We're big fans of searing, chilling, and serving on a Himalayan salt block for an extra special way of impressing dinner guests. But even cooler than the salty kick they imbues into food that is the backstory behind them. It's time for history class.
Himalayan salt blocks come from the Khewra Salt Mine of Pakistan, the second largest mine of its kind in the world. Thought to have first formed more than 600 million years ago when the sun dried up a prehistoric ocean, the mines were discovered during the 4th century when Alexander the Great’s army horses strangely gathered in certain areas and would lick the ground.
The horses' liking for the ground didn't go unnoticed by Alexander’s soldiers, and the salt trade began. As the region changed rulers – from the Mughal empire, to the Sikhs, and eventually, imperial Britain – the mine expanded, and its salt moved around the globe.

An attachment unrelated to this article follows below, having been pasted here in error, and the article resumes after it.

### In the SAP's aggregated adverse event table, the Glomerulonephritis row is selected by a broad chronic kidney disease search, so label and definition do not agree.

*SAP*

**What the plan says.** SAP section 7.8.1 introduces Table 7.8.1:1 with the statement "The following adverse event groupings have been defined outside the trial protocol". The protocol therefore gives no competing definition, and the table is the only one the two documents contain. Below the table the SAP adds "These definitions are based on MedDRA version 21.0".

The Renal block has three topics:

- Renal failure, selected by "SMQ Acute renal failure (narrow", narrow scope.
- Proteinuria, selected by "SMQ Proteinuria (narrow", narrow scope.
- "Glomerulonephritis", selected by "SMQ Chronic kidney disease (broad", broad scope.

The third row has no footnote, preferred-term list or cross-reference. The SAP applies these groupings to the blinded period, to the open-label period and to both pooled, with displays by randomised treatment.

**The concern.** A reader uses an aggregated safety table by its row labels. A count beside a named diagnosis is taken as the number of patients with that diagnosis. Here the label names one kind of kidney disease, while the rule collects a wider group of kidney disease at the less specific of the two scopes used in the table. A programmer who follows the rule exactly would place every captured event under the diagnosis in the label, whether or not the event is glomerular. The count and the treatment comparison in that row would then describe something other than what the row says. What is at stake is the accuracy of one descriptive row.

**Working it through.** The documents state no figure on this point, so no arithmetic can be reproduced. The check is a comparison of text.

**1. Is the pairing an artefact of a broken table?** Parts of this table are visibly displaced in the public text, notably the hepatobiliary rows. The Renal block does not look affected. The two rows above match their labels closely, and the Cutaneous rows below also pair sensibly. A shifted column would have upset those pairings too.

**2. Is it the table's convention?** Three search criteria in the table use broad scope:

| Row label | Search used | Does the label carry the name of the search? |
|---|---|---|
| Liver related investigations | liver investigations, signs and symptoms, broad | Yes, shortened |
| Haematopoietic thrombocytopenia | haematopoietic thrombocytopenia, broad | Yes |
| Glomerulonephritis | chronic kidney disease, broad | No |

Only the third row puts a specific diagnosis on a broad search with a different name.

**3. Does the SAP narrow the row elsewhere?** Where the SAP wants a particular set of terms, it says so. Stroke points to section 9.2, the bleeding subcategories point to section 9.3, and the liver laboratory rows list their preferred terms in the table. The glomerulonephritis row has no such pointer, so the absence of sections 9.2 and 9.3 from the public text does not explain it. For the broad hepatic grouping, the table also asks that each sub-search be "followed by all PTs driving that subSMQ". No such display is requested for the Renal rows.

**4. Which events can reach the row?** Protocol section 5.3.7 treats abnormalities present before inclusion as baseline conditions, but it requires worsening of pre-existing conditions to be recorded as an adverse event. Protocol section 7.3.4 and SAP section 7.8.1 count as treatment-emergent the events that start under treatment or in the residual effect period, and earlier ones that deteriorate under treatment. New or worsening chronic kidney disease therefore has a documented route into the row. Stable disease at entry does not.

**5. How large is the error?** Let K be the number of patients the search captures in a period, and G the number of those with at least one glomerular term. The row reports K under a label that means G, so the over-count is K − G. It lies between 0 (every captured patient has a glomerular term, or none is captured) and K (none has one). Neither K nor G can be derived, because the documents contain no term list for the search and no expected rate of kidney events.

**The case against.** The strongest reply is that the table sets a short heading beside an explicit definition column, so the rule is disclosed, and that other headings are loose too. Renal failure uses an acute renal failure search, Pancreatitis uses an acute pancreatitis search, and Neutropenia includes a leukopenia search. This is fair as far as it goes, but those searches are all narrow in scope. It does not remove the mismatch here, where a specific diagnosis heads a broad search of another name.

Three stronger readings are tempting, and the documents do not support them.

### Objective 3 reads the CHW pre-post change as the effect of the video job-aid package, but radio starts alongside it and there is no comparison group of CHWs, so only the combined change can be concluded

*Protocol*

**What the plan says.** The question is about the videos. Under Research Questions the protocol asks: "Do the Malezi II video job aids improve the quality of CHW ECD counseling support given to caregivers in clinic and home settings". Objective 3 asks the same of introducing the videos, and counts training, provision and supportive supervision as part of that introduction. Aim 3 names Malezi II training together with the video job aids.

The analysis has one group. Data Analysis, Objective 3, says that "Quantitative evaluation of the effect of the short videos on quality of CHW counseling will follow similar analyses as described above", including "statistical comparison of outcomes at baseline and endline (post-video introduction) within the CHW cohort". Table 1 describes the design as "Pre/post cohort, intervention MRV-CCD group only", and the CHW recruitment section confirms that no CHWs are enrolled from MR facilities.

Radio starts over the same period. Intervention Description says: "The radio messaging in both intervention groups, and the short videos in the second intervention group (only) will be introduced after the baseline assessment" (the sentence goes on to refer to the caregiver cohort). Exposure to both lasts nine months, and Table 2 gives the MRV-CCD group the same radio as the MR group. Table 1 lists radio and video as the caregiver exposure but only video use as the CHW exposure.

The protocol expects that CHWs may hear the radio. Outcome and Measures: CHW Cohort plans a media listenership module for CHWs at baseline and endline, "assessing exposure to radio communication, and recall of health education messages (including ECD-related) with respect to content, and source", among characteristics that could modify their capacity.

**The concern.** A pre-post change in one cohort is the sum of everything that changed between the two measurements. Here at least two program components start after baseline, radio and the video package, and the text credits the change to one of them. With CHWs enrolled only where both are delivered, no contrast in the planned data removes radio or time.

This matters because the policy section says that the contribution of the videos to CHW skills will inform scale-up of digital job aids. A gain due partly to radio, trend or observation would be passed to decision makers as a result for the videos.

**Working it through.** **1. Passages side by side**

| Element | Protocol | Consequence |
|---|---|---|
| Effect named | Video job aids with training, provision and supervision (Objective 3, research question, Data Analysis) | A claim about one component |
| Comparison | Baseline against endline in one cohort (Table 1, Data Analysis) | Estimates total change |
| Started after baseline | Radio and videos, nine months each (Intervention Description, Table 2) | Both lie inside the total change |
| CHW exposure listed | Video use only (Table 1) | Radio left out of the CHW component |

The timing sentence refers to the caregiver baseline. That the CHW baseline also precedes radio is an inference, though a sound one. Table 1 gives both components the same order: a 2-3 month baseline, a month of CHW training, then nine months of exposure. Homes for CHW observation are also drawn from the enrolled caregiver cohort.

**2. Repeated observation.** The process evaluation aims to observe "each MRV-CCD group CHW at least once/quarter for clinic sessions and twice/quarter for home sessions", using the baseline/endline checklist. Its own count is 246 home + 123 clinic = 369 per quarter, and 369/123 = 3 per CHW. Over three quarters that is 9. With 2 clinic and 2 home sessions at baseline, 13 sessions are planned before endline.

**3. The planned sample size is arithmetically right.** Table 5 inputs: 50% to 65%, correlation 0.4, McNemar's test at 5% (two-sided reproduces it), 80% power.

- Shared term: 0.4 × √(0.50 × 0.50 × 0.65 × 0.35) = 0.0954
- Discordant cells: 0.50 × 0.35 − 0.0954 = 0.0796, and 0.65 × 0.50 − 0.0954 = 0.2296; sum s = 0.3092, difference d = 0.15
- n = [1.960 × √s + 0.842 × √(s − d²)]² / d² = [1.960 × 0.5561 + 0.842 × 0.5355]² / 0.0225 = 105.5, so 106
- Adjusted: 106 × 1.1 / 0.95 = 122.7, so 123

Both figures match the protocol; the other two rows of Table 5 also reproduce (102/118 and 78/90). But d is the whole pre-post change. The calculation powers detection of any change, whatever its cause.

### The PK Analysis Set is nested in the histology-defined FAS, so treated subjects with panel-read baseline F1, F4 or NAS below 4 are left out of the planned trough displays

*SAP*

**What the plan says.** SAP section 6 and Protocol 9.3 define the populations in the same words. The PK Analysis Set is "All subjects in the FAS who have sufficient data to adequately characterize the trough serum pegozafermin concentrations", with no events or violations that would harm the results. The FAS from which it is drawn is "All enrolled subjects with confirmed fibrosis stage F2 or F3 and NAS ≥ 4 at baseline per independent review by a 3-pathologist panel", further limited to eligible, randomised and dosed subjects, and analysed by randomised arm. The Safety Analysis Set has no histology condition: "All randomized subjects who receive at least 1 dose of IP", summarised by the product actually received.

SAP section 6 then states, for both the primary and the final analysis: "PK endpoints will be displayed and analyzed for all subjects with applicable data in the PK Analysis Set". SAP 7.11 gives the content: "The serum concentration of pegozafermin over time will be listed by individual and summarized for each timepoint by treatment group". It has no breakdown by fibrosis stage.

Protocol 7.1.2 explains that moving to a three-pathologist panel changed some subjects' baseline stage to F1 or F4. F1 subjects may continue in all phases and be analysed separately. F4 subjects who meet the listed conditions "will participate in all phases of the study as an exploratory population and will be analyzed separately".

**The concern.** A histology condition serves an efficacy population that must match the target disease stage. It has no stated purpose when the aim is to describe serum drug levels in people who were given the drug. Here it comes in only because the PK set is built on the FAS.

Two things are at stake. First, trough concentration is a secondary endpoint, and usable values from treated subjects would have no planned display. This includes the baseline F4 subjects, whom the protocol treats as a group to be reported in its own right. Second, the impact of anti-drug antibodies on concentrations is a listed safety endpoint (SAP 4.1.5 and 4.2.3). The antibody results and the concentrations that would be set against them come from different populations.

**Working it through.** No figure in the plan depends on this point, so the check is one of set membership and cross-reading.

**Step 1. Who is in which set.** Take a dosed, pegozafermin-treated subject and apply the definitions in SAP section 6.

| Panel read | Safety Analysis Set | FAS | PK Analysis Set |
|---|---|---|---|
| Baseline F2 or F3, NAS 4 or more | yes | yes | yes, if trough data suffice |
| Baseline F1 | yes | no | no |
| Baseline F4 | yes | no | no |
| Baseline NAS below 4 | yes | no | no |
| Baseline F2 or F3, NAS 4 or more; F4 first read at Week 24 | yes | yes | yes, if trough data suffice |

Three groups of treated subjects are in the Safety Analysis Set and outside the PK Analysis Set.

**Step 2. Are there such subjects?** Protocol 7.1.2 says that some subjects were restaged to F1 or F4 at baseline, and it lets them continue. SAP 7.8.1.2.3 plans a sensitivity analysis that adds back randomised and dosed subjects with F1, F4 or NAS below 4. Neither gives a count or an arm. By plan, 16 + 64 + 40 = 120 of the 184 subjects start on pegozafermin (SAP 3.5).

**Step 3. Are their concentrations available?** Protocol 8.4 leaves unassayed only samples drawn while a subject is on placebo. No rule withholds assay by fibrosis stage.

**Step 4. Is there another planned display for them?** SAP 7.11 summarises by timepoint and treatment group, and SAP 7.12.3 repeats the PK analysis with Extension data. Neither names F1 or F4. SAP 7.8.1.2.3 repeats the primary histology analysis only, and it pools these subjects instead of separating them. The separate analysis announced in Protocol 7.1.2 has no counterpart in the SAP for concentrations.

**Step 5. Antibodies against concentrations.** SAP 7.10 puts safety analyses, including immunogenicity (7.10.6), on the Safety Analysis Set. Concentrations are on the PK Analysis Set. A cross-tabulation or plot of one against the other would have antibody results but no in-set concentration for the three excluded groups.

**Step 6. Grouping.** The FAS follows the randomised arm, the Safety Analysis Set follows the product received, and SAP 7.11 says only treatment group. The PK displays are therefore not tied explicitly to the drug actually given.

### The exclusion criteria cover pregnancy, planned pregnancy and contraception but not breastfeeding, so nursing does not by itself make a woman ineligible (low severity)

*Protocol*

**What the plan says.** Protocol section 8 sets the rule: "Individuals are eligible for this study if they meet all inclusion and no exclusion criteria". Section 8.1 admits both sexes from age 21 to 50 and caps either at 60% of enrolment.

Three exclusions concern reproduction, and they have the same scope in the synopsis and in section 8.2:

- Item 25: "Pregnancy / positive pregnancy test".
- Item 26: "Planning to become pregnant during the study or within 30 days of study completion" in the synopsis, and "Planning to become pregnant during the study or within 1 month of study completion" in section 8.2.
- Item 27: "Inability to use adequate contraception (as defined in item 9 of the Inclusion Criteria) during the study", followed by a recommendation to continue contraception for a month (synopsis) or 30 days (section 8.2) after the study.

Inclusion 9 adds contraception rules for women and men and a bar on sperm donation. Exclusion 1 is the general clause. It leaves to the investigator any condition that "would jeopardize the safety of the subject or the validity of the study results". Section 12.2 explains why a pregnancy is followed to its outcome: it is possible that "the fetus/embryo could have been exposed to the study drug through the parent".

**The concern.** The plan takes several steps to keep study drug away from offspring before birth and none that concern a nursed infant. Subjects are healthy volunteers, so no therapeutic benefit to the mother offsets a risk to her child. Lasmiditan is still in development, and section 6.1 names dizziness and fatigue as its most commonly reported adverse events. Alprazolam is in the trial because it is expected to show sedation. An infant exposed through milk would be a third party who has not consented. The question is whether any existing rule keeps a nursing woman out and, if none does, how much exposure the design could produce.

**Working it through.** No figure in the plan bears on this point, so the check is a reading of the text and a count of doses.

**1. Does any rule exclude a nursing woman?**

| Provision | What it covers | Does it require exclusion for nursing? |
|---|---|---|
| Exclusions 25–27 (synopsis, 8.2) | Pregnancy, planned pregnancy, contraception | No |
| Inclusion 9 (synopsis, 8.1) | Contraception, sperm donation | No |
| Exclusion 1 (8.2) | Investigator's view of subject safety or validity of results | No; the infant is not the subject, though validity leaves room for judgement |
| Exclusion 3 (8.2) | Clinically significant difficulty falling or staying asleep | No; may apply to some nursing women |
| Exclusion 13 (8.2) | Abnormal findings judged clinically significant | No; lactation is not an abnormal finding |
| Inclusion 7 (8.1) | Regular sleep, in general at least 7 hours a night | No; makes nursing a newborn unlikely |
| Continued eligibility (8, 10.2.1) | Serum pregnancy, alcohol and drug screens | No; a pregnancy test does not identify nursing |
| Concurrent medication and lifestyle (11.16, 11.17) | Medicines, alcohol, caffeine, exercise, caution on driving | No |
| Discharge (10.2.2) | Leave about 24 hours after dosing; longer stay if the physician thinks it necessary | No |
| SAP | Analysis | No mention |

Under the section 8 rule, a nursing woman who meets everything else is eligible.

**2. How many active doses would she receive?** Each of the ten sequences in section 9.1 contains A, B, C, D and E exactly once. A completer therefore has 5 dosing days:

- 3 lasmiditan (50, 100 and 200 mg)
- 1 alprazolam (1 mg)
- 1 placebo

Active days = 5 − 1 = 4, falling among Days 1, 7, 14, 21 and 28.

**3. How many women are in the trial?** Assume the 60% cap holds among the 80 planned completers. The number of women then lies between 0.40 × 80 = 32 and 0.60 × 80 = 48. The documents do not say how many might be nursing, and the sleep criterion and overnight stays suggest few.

(Sort Of) Recent Events
Though the salt itself formed over many millennia in certain areas surrounding the Himalayas, mining the stuff is a relatively recent innovation. And it’s done the hard way: down a dark and long mineshaft, at great cost, and with tremendous human effort.
The earliest known human use of Himalayan salt blocks dates back to around the 16th century, when a chunk of the translucent pinkish salt broke from within a mine and was then carved into food-bearing blocks and other household items by the locals at the time. Now, luckily, they're a lot easier to come by.
History in the Making
The history of the Himalayan salt block is still being written, since they've only been introduced in the United States over the past few decades. What we now understand, though, is that the many best aspects of cooking on a salt block are due in large part to the way salt’s crystal structure holds in heat for a sustained period. The result: excellent heat distribution and retention, letting you sear a hard crust quickly and evenly onto whatever you're about to eat.
So the history of Himalayan salt blocks started way, way back in the day and way, way deep in the earth, and now continues above ground and in your kitchen.